FUTURE performance and milking ability can be severely affected by expecting autumn calvers to rely on grass growth alone.

Instead, Jim Howie, of ED and F Man Liquid Products, advises adopting a more measured approach.

“It is important to ensure autumn calvers are well-prepared for the next lactation and this means not over-estimating the contribution from grazing,” he said, highlighting the period from four months pre-calving is crucial.

“They can struggle to meet these demands unless grazing supply is sufficient and is appropriately supplemented. In recent years, autumn calvers failed to milk to potential following calving and this can be put down to pushing too hard at grass in late lactation.

“The consequence of an over-reliance on grass was that they lost too much condition and this had knock-on effects on subsequent fertility. Another risk is varying grass availability and quality. If grass quality or quantity drops, cows that are being expected to do too much off grass will struggle,” said Mr Howie Instead, he said maximum production from mid and late lactation animals can be obtained by ensuring sufficient DMI from grazing and rumen efficiency, while also ensuring condition score, which can be improved by ensuring sufficient sugars in the diet.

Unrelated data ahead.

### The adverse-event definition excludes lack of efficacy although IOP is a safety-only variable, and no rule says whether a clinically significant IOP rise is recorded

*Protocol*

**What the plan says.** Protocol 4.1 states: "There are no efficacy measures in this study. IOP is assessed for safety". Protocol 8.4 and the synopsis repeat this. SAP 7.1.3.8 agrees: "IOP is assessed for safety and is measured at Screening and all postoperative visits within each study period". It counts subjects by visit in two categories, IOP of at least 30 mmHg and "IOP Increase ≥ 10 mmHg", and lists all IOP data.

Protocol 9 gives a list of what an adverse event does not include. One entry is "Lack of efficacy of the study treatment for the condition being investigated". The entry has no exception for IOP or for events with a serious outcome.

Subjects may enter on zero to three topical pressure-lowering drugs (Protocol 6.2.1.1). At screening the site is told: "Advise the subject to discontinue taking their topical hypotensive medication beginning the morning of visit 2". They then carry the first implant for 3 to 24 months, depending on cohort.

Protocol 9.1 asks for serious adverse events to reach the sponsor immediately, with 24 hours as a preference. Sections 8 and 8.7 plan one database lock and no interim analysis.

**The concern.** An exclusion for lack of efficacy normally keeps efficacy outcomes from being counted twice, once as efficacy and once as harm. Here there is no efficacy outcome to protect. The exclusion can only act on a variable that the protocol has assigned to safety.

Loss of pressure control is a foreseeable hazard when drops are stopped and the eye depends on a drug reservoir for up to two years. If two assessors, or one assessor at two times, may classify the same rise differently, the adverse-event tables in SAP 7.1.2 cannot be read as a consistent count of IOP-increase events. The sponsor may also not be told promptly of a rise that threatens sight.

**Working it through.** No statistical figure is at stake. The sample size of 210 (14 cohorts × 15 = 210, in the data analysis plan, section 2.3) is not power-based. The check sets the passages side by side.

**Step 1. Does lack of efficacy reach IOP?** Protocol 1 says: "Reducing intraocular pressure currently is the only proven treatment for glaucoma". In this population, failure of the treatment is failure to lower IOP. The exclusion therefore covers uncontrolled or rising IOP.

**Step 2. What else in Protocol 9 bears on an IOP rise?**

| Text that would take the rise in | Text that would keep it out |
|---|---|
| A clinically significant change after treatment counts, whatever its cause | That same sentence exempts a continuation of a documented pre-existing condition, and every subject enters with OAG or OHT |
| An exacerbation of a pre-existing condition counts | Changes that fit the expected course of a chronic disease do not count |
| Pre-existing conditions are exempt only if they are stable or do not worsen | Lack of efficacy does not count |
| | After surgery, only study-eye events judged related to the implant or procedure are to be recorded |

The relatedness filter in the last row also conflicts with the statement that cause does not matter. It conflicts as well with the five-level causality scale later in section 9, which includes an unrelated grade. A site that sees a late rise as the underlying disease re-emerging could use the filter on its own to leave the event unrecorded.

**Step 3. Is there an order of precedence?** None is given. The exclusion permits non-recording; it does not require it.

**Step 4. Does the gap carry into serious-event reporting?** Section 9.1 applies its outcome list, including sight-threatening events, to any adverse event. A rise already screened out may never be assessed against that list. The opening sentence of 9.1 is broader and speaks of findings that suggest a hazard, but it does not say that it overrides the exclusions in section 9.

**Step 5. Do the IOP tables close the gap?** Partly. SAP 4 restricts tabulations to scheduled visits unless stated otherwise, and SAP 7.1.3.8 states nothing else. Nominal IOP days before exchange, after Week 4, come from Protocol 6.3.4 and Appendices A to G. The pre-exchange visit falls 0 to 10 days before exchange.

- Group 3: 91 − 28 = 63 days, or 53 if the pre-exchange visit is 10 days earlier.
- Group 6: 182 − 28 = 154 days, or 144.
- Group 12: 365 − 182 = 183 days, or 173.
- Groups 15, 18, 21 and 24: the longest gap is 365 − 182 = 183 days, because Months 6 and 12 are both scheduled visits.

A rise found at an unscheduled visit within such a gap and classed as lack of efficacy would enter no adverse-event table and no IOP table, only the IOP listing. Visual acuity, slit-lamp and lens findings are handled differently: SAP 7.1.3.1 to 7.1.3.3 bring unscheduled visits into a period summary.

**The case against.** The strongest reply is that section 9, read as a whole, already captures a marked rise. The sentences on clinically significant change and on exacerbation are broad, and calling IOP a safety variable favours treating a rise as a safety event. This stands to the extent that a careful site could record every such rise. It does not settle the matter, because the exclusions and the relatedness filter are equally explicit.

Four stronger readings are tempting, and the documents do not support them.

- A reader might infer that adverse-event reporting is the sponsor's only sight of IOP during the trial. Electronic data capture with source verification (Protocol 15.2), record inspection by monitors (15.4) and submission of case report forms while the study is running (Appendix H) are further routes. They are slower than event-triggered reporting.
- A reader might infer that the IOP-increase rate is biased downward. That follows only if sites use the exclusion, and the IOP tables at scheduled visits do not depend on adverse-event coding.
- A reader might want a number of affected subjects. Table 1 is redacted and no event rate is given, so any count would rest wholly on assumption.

According to Mr Howie, mid and late lactation cows need 5-6% sugars in the diet and while grazed grass can be high in sugar, many diets fail to supply sufficient quantities. It is likely that a typical grazing diet will only provide around 4% sugars.

It is also important to fill the sugar gap with the correct form of sugar.

Six carbon sugars such as sucrose and glucose, found in feeds such as sugar beet pulp, molasses and grazed grass, are proven to be more beneficial to cows than the five carbon sugars including xylose and ribose that are found in fermentation co-products, wheat syrup, processed feeds and silages.

“They are more highly rumen digestible and more effective at improving fibre digestion, increasing microbial protein production and stimulating rumen fungi. “Better fibre digestion means more use can be made of the available energy. This can be particularly important with poorer quality, later season forages, added Mr Howie.”